Meanwhile, the House-passed CHOICE Arrangement Act would allow more self-employed people and businesses to band together to buy Association Health Plans, which are essentially large group plans purchased by multiple employers.

These can be less expensive because they don't have to meet all ACA requirements, such as covering a specified set of benefits that includes hospitalization, prescription drugs, and mental health care. Historically, some also have had solvency issues and state regulators have investigated claims of false advertising by some association plans.

Another piece of the legislation would help more small employers self-insure, which also allows them to bypass many ACA requirements and most state insurance rules.

Both proposals represent a "chipping away at the foundation edges of the ACA structure," says McDonough.

The package also codifies Trump-era regulations allowing employers to provide workers with tax-free contributions to shop for their own ACA-qualified plan, a benefit known as an individual coverage Health Reimbursement Account.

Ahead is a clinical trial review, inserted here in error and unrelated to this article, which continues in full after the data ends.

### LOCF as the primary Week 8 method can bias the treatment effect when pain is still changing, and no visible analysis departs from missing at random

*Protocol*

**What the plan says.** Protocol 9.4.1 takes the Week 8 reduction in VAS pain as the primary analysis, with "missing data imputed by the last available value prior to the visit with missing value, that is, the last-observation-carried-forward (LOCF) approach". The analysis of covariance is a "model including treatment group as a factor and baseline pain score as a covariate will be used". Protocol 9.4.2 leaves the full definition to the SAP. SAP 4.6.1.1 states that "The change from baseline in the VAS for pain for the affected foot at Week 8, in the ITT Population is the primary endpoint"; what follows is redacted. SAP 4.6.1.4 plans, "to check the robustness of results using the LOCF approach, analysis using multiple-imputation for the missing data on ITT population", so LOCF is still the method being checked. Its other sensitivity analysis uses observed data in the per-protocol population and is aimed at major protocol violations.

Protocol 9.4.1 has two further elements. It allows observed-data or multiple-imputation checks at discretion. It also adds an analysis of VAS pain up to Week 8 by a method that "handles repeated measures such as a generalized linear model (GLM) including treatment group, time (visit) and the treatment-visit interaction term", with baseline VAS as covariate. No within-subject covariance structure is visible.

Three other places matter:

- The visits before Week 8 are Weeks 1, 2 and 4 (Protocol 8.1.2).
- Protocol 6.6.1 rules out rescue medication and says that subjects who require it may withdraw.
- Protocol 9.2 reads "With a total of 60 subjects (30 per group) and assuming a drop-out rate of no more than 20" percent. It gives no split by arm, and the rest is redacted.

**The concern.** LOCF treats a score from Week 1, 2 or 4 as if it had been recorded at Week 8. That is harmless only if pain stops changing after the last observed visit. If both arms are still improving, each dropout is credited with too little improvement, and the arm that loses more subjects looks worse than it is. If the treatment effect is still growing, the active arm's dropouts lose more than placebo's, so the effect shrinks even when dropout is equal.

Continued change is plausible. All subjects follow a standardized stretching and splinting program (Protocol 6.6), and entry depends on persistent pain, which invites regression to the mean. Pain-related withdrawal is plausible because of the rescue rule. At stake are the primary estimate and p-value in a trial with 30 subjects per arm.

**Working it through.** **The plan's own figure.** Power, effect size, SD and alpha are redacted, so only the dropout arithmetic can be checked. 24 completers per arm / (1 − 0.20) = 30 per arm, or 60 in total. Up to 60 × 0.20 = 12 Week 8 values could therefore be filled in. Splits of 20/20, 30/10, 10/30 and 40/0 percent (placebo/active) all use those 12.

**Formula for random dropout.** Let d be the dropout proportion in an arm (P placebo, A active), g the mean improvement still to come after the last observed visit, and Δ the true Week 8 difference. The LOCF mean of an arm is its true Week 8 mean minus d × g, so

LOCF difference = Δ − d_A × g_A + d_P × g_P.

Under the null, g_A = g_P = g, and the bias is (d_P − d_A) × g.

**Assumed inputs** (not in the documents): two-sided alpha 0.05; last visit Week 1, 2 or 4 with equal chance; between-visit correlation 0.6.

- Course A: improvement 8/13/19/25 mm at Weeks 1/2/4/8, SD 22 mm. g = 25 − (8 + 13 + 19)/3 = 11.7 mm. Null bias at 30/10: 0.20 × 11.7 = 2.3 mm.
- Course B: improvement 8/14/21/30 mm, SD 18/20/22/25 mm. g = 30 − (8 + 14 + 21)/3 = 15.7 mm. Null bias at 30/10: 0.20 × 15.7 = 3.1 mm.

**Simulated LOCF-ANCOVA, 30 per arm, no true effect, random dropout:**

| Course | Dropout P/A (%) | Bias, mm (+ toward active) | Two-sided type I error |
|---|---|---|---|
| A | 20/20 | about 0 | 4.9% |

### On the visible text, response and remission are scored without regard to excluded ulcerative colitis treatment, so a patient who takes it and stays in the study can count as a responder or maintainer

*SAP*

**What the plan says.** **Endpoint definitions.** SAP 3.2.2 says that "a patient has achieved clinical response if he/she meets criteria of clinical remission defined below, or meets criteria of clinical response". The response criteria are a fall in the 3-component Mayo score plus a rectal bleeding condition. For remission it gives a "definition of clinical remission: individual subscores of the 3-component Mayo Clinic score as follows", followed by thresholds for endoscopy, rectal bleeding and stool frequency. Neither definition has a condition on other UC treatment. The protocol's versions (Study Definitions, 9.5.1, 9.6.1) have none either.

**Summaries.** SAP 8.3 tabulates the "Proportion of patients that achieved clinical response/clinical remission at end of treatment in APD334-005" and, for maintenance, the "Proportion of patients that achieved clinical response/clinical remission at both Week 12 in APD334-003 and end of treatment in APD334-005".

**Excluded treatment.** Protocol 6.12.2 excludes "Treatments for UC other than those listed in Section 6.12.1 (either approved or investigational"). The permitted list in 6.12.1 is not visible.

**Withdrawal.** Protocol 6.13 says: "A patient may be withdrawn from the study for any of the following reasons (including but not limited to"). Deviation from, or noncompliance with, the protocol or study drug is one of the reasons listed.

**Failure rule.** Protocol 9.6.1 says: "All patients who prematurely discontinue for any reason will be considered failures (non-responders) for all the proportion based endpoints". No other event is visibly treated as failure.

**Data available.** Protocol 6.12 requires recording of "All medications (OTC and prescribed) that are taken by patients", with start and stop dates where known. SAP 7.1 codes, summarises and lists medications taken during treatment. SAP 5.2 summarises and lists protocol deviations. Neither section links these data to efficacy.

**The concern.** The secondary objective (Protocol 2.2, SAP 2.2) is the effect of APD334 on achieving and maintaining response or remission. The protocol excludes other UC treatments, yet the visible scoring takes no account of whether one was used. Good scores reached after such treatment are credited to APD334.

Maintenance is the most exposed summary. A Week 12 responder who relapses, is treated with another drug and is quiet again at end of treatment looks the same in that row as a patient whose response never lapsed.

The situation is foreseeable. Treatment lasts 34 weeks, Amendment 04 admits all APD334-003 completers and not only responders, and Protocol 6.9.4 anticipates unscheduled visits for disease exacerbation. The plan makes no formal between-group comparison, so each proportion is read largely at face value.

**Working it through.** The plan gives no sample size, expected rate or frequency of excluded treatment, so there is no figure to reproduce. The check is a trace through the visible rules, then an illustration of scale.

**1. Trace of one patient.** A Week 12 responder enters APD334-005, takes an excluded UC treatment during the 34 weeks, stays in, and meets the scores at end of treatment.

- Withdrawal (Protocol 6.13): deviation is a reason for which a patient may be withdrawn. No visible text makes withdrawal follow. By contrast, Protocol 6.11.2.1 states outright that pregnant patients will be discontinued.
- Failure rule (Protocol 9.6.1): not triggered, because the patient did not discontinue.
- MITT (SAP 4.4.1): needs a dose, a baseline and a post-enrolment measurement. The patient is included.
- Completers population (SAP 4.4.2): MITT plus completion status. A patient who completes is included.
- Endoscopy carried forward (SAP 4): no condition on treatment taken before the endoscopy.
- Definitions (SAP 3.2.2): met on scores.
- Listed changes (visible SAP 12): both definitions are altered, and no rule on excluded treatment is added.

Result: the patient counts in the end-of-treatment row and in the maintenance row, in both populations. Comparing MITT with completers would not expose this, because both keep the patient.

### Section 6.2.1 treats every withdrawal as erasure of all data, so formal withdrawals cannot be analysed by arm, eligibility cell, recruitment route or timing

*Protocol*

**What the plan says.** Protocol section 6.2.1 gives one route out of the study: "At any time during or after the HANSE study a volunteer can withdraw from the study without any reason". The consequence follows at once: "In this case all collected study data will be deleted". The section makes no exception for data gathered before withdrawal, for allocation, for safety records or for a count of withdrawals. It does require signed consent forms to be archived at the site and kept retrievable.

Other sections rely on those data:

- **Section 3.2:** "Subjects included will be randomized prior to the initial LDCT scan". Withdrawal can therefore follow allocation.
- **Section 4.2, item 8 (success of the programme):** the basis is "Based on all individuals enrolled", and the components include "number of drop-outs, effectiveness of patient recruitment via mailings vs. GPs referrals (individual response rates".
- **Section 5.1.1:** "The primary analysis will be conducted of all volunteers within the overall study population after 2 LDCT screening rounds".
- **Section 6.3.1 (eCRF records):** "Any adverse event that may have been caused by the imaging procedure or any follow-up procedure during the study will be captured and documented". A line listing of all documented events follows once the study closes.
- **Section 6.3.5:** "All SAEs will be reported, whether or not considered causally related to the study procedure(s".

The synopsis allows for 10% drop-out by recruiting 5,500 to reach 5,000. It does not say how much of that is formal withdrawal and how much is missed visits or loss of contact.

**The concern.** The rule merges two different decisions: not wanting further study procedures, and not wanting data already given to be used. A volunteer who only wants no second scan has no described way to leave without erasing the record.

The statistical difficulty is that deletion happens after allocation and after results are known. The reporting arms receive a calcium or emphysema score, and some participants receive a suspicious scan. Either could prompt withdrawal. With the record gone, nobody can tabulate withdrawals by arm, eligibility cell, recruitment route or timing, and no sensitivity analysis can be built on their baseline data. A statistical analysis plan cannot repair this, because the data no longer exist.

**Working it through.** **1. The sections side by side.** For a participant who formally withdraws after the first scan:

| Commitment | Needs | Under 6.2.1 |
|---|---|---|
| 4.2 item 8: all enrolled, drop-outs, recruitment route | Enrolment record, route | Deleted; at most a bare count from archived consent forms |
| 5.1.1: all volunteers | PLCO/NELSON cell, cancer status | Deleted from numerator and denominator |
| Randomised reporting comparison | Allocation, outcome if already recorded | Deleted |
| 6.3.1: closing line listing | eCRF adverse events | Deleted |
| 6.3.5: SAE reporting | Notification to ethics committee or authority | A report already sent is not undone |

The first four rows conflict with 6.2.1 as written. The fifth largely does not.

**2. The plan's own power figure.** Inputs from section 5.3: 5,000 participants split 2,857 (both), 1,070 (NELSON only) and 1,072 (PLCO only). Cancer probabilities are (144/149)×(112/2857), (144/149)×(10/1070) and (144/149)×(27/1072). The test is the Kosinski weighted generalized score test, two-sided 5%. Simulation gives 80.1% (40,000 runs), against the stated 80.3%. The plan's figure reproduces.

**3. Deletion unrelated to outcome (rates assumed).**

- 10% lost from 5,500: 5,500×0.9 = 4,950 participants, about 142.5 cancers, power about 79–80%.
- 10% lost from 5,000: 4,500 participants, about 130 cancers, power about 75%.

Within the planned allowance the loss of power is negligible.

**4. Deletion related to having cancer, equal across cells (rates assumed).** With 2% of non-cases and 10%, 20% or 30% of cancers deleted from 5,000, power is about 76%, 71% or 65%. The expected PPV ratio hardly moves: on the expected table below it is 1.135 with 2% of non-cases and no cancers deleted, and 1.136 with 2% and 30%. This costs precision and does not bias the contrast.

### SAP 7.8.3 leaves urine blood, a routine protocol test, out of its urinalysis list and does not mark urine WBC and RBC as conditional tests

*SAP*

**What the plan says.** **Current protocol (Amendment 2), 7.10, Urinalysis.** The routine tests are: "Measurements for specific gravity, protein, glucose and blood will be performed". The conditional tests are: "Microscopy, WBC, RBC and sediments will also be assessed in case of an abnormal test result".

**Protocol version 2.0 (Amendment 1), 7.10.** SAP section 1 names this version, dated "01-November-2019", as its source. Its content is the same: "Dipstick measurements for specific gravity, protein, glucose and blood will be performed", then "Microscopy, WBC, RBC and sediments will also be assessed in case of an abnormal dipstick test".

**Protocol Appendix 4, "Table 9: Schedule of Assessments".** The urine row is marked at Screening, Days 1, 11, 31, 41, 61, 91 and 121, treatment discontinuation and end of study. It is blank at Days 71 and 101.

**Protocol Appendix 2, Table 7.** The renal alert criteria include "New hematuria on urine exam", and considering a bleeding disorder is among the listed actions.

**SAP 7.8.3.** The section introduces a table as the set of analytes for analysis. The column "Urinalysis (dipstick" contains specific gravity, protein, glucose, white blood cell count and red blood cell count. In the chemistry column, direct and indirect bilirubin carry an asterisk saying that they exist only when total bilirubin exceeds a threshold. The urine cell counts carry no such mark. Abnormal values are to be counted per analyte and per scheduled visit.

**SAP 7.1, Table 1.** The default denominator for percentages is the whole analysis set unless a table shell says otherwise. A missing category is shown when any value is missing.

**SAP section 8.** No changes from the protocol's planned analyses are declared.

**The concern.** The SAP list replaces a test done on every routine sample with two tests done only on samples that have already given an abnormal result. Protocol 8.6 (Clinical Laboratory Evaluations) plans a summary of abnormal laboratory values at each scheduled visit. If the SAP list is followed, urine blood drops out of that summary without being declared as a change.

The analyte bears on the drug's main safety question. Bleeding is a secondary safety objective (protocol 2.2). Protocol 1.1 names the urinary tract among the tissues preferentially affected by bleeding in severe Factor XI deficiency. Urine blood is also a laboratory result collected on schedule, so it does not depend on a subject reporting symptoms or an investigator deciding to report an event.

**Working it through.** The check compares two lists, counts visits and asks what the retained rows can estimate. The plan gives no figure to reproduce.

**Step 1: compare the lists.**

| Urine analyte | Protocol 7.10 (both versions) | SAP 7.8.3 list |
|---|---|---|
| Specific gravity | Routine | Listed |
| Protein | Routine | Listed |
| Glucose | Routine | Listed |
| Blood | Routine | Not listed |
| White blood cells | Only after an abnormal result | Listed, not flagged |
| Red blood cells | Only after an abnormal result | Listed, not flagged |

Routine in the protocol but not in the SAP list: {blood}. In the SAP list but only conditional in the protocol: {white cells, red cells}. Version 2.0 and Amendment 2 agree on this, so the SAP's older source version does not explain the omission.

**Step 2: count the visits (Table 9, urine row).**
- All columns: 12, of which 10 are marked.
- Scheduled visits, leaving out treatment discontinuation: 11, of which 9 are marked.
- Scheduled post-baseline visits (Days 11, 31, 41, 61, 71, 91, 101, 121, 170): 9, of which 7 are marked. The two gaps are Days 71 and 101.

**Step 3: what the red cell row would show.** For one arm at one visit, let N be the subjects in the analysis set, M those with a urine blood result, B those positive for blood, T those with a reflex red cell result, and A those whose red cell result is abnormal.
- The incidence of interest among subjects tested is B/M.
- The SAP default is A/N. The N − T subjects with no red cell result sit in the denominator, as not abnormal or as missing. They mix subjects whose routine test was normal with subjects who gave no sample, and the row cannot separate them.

The CHOICE Arrangement Act "will go a long way toward reducing insurance costs for employers, ensuring that workers continue to have access to high-quality, affordable health care," said Rep. Tom Cole (R-Okla.) in prepared remarks as the bill went before the House Committee on Rules in June.

Two of the ideas — associations and the self-insured proposal — have drawn opposition from the National Association of Insurance Commissioners, which wrote to House leaders that the package "threatens the authority of states to protect consumers and markets" because it affects the ability of states to regulate such plans.